Light signals generated by vegetation shade facilitate acclimation to low light in shade-avoider plants
PublisherAmerican Society of Plant Biologists
Rights accessOpen Access
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When growing in search for light, plants can experience continuous or occasional shading by other plants. Plant proximity causes a decrease in the ratio of red to far-red light (low R:FR) due to the preferential absorbance of red light and reflection of far-red light by photosynthetic tissues of neighboring plants. This signal is often perceived before actual shading causes a reduction in photosynthetically active radiation (low PAR). Here we investigated how several Brassicaceae species from different habitats respond to low R:FR and low PAR in terms of elongation, photosynthesis and photoacclimation. Shade-tolerant plants such as hairy bittercress (Cardamine hirsuta) displayed a good adaptation to low PAR but a poor or null response to low R:FR exposure. By contrast, shade-avoider species, such as Arabidopsis (Arabidopsis thaliana), showed a weak photosynthetic performance under low PAR but they strongly elongated when exposed to low R:FR. These responses could be genetically uncoupled. Most interestingly, exposure to low R:FR of shade-avoider (but not shade-tolerant) plants improved their photoacclimation to low PAR by triggering changes in photosynthesis-related gene expression, pigment accumulation and chloroplast ultrastructure. These results indicate that low R:FR signaling unleashes molecular, metabolic and developmental responses that allow shade-avoider plants (including most crops) to adjust their photosynthetic capacity in anticipation of eventual shading by nearby plants.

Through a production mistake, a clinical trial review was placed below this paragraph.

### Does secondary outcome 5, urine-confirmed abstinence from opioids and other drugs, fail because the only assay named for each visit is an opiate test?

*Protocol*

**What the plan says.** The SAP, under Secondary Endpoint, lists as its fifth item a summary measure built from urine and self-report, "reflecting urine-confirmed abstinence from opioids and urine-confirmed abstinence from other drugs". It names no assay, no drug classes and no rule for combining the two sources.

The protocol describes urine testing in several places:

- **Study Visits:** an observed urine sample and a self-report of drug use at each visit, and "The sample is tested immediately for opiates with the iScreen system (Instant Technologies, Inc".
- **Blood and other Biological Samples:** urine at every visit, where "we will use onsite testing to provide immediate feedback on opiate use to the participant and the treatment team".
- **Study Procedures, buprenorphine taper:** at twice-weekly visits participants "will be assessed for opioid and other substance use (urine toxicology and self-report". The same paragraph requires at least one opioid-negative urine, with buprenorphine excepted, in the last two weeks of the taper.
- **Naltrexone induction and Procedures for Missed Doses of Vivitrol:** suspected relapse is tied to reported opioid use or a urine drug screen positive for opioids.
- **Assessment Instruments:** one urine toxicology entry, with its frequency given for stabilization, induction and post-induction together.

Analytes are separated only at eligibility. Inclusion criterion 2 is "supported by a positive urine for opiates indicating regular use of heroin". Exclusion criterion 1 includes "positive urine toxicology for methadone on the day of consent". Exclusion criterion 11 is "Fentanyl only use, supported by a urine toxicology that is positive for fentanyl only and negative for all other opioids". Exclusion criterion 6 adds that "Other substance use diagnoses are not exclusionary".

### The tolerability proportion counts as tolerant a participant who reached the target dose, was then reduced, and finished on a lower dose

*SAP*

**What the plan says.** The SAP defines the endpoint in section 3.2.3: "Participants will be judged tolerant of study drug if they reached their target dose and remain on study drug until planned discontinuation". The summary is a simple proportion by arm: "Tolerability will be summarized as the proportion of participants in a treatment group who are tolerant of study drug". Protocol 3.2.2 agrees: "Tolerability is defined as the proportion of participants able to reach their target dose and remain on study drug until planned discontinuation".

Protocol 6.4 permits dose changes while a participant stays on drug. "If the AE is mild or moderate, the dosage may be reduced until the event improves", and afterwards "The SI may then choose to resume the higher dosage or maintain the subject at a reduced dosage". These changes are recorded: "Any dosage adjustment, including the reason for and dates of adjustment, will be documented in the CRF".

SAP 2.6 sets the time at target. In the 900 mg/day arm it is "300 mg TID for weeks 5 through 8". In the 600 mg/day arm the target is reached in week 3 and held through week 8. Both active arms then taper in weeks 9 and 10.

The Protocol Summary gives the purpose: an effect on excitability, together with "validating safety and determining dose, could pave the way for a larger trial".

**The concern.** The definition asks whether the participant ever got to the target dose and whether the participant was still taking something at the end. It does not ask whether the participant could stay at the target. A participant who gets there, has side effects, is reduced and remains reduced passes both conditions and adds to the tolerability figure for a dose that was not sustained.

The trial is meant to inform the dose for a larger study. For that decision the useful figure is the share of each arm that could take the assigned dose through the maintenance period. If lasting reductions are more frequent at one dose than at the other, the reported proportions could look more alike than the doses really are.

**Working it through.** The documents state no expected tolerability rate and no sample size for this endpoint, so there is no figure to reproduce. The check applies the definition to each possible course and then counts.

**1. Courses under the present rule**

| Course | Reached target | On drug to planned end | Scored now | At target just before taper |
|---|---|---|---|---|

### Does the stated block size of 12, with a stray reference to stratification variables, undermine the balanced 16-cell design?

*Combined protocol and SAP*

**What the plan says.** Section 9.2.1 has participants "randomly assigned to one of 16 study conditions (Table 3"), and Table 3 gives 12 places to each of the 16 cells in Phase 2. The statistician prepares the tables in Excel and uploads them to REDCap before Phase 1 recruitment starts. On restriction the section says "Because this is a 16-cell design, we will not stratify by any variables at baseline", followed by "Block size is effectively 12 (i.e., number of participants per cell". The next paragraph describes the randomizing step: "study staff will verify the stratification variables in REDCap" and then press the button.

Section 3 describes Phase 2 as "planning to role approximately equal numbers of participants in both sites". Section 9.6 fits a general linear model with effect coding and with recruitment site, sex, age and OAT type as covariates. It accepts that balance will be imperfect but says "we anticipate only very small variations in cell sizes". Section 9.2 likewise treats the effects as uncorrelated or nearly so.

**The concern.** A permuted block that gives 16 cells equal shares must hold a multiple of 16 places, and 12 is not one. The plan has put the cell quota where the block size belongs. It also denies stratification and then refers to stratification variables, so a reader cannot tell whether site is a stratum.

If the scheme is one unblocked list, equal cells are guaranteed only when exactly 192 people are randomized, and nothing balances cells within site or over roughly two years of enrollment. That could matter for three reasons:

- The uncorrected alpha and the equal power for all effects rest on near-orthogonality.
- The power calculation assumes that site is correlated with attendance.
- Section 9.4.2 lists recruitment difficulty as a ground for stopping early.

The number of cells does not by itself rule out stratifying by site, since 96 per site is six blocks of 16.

CitationMorelli, L. [et al.]. Light signals generated by vegetation shade facilitate acclimation to low light in shade-avoider plants. "Plant Physiology", 7 Maig 2021, vol. 186, núm. 4, p. 2137-2151.